The Man Who Invented Beer: Saint-Benoit Brune

st benoit

Every week in The Man Who Invented Beer, Adam Cowden runs down the latest in craft beers, with some history for extra flavor.

How was your spring break? Probably not as good as mine. I’m fresh back from Italy, the land of food, vino, and lots of really old shit. For the most part, I tried to adhere to the “When in Rome…” thing, but I, like Ron Burgundy, am still getting the hang of that expression, and I found more than a few chances to get away from the wine and enjoy a few new brews. My favorite of the trip was a Belgian Trappist-style beer that I found at the English-themed Bulldog Inn in Rome called Saint-Benoît Brune.

What’s the story?

Brasserie du Bocq is a small, family-owned brewery located in Wallonia, the Southern, French-speaking region of Belgium. Started in 1858 as the small, wintertime brewing enterprise of farmer Martin Belot, the brewery produced its first mass-produced beer “La Gauloise” shortly after WWI. Nowadays, the company produces a handful of beers that span the range of Belgian styles, including Belgian blondes, brunes, and ambers, fruit-flavored Lambic ales, strong pale-ales (tripels), strong brown beers (dubbels), a light, refreshing Saison beer, a white witbier, and a dark, spiced Christmas beer.

Why should I drink it?

Belgian beer is a sort of world unto itself. The minute country of 11 million produces over 1,100 different varieties of beer, and the aforementioned styles are bound together only by their characteristic pronounced flavorfulness and dissimilarity from the mass of beers produced elsewhere in the world. Belgian beers are usually top-fermented, often strong, and often include the addition of fruit or candy sugar in the wort to enhance flavor and fermentation. In particular, Belgian Trappist beer, brewed by monks in Trappist monasteries, is widely considered the best in the world. Do not mistake St. Benoit or any of Brasserie du Bocq’s other products for true Trappist beers, though. “Trappist beer” is a designation of origin rather than a designation of style (there is a “Trappist” style of beer); brewers have to meet a very specific and narrow set of qualifications in order to use the “Authentic Trappist” label, and there are only seven breweries in the world that meet this standard. These qualifications include:

1.  The beer must be brewed within the walls of a Trappist abbey (an abbey of the Cistercian Order of Strict Observance) or within the immediate vicinity.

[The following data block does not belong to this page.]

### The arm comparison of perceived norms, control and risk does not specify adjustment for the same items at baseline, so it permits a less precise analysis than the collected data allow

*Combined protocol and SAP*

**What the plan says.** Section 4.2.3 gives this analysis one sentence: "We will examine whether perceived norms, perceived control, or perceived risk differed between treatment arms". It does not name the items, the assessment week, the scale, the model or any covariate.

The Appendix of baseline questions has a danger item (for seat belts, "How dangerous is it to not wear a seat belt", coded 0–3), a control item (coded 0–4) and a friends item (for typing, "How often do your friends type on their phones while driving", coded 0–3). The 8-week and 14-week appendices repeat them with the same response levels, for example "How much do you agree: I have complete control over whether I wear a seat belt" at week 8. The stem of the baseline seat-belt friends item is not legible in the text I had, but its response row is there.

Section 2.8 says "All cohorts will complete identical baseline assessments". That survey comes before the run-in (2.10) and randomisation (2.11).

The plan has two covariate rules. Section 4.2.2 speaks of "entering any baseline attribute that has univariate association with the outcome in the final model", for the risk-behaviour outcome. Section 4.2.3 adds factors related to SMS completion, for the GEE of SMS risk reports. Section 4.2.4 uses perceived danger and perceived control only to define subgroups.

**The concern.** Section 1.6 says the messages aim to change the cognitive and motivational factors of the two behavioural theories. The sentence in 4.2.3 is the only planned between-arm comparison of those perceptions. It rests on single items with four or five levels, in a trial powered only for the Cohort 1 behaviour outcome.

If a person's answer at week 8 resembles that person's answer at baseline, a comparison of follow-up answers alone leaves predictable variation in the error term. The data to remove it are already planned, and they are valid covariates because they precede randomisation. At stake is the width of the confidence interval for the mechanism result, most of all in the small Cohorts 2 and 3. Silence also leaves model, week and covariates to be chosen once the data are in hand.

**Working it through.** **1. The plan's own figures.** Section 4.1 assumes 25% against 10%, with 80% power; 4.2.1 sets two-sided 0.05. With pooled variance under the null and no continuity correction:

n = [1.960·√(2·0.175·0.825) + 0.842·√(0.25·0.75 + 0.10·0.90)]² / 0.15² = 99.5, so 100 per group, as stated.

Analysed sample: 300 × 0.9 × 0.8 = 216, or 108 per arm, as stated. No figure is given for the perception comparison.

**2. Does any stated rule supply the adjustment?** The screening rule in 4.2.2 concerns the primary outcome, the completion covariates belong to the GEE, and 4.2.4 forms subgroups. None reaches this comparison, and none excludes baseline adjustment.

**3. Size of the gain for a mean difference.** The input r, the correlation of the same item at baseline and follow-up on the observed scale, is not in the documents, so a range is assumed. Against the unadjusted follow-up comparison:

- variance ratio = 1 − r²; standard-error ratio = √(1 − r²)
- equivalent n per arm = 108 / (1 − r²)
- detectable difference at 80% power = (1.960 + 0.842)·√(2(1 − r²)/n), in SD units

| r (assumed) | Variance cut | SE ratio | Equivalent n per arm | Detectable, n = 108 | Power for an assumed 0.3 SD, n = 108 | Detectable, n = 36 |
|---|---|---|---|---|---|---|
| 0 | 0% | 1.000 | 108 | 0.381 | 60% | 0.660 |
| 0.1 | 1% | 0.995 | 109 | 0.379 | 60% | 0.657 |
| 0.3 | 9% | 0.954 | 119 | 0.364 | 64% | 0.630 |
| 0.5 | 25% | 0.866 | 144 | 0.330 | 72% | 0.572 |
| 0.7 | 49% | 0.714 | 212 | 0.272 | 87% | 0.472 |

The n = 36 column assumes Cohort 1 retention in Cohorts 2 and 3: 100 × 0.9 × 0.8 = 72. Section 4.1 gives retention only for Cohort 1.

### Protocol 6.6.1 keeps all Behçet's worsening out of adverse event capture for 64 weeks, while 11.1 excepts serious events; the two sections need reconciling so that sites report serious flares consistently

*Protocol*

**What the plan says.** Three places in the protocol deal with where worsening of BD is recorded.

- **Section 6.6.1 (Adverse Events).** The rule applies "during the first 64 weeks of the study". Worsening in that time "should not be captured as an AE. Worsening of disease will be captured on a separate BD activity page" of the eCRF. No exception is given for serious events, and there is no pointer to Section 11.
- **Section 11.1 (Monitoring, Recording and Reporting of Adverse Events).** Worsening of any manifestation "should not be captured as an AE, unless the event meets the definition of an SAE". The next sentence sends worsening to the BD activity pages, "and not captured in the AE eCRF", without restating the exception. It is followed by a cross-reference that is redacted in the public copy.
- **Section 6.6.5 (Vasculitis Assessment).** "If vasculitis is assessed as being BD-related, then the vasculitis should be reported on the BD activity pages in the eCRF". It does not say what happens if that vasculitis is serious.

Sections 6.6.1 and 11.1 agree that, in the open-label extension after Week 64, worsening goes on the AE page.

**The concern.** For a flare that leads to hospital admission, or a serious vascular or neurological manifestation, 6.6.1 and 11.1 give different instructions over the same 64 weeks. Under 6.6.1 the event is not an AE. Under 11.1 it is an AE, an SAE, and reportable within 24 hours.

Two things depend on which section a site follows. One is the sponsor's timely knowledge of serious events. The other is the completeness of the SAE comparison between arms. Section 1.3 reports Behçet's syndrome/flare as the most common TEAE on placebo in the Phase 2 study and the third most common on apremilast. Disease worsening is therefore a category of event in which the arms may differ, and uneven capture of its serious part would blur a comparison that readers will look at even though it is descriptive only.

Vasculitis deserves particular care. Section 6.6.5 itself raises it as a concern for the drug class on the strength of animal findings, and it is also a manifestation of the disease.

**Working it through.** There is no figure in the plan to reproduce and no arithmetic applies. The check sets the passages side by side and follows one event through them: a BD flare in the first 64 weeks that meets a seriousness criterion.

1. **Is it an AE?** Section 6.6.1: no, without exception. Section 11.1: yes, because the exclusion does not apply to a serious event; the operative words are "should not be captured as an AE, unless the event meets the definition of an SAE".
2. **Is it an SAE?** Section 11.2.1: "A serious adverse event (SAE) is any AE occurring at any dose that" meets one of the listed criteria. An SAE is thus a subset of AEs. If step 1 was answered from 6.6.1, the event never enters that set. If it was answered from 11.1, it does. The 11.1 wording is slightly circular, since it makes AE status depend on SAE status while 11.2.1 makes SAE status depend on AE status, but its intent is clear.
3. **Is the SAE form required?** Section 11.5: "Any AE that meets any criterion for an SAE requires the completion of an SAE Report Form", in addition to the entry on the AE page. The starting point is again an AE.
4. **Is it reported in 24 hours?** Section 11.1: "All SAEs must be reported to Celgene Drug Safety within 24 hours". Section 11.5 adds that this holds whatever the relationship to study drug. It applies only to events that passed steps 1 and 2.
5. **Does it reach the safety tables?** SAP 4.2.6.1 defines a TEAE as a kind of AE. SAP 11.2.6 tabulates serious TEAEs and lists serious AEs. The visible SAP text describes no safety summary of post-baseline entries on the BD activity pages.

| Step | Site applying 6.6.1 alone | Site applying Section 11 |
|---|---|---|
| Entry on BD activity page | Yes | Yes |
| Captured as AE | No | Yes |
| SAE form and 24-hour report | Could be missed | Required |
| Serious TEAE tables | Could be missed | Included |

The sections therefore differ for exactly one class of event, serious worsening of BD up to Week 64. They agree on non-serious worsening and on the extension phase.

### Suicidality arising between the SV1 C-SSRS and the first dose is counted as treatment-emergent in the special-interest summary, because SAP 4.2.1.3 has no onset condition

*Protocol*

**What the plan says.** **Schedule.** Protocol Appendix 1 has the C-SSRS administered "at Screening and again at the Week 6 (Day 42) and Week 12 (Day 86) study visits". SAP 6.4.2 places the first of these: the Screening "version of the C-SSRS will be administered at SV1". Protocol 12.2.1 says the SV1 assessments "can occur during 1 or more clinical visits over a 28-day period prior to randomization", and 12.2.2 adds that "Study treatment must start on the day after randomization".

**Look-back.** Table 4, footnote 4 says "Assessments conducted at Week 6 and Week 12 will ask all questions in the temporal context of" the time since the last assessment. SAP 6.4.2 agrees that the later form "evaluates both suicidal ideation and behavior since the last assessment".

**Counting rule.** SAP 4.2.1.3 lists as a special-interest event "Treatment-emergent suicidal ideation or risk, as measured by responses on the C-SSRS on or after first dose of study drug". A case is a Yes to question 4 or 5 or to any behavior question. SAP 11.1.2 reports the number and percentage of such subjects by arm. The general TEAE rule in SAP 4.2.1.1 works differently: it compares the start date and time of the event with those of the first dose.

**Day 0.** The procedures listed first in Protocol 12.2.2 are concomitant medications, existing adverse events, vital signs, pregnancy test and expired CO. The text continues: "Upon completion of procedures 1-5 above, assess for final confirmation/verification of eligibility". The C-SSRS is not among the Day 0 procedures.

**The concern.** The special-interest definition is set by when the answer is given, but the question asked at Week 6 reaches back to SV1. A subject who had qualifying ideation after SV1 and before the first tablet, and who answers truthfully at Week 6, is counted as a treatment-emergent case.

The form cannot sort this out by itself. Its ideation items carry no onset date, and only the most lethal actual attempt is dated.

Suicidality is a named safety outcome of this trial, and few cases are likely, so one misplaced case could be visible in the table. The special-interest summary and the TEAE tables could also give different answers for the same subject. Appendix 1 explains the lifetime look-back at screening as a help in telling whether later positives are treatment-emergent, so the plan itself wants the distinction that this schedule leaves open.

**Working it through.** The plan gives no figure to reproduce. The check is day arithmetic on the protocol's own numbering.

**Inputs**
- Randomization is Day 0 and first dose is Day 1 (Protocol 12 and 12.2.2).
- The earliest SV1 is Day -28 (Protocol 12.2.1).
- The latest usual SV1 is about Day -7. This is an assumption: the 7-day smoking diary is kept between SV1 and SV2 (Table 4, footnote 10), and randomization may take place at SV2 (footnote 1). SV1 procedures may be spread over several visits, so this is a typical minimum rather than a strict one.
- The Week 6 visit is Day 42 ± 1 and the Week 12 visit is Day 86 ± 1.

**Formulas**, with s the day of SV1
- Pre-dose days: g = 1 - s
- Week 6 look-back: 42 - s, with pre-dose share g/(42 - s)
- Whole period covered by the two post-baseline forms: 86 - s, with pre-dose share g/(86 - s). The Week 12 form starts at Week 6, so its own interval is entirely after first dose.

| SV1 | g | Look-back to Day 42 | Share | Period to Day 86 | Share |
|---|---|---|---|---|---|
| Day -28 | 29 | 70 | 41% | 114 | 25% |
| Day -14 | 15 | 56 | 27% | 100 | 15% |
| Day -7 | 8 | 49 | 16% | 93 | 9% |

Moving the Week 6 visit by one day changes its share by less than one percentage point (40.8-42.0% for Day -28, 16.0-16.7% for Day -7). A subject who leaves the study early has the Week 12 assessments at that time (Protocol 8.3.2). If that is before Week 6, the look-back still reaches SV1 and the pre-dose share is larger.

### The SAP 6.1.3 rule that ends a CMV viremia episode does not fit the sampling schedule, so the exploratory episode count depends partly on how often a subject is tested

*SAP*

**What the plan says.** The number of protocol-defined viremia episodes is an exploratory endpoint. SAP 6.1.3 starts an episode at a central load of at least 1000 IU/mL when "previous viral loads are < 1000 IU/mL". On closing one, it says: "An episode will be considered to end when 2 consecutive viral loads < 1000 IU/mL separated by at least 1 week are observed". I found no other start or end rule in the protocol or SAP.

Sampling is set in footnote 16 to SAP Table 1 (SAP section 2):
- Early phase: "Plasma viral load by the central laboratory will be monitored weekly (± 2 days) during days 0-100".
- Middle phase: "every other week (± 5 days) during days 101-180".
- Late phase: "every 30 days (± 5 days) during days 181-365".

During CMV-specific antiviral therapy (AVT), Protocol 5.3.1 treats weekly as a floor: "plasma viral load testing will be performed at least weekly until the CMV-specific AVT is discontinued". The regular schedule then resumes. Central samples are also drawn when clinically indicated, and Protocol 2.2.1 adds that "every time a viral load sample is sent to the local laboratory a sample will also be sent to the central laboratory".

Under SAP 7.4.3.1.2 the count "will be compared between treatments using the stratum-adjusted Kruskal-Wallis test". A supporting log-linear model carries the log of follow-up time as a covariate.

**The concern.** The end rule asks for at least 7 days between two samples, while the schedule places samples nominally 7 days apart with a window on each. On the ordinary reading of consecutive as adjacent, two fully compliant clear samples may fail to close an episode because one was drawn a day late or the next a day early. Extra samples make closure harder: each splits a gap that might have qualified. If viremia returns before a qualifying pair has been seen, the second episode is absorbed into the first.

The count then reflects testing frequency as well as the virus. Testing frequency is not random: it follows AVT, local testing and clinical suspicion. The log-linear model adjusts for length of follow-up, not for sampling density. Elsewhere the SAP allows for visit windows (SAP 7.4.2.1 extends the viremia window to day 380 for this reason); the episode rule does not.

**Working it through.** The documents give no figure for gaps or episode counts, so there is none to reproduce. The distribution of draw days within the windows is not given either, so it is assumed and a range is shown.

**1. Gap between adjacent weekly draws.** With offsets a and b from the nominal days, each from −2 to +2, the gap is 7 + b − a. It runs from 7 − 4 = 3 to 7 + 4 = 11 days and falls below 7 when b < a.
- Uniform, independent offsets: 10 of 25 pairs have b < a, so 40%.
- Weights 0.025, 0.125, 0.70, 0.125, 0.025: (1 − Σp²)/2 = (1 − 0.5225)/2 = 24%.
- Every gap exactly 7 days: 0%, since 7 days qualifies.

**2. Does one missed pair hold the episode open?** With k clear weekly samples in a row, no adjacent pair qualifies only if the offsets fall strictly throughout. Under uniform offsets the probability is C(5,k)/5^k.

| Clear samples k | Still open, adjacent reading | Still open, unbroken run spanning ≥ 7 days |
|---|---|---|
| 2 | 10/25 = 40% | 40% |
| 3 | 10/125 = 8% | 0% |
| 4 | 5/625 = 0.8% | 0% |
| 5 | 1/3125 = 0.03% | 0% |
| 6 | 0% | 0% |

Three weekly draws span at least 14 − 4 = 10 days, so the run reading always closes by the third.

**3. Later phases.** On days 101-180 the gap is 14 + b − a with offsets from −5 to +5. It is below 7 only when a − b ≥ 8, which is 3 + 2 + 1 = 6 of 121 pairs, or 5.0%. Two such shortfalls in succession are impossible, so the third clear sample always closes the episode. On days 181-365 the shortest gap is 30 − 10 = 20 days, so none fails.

2.  The equipment necessary to the production must clearly express a dependency in regard to the monastery (huh?).
3.  The product must be made by or under the supervision of the monastery community.
4.  The largest part of the profit must be spent on social work.

Not meeting any of these conditions, St. Benoit is classified as an abbey beer, a beer that is influenced by and brewed according to Trappist traditions despite not qualifying as a Trappist beer. St. Benoit, in fact, is the French name of St. Benedict, the founder of the monastic order to which Trappists ultimately trace their origin. St. Benoit, like authentic Trappist beer, is bottle conditioned, and the addition of yeast and sugar to the bottle means that the beer is a live product that continues to ferment after the bottling process. This is also means that the beer has a very long shelf life (according to some, bottle-conditioned beer actually gets better with age), that the carbonation results naturally from the action of the yeast rather than the addition of gas, and that the beer can be better preserved without the addition of artificial preservatives. Brasserie du Bocq is also smaller than several of the Trappist breweries, with an annual output that’s at least twice as small as Chimay, the most recognizable Trappist brand.

What does it taste like?

Sweet nectar. The full-bodied taste, which is overwhelmingly sweet with a little bit cinnamon-like spice, masks any trace of the alcohol content, and it’s got a distinct banana aftertaste not unlike a hefeweizen. Really, it reminded me most of Hofbrau Dunkel…or maybe a Hofbrau Dunkel mixed with a tiny bit of a hefeweizen. A mouthful of the stuff is creamy and smooth, and the carbonation is not at all harsh or unpleasant (I assume this has something to do with the natural rather than force carbonation). Served in one of those small, wine-glass-like Trappist goblets, it had a thick head of foam that took up nearly a third of the glass.

At 6.5% ABV, the beer is semi-strong but still very drinkable. If it were much stronger, it would have probably been labeled a dubbel (traditionally Trappist strong-dark ale), but at this relatively low ABV it’s simply a brune. Make no mistake, though: you’ll start to notice some slurring after just two or three of these.

Should I try it?

Definitely…if you can find it. Brasserie du Bocq exports mainly to Europe, Australia, and Japan, and I don’t know that I’ve yet seen it here in the US. I did find this nifty website that lets you order beers from around the world, though, so if you’re really desperate to try one you could have it shipped right to your door. If not, try one if you ever find yourself thirsty in Rome, or better yet, Belgium.

Rating: 8/10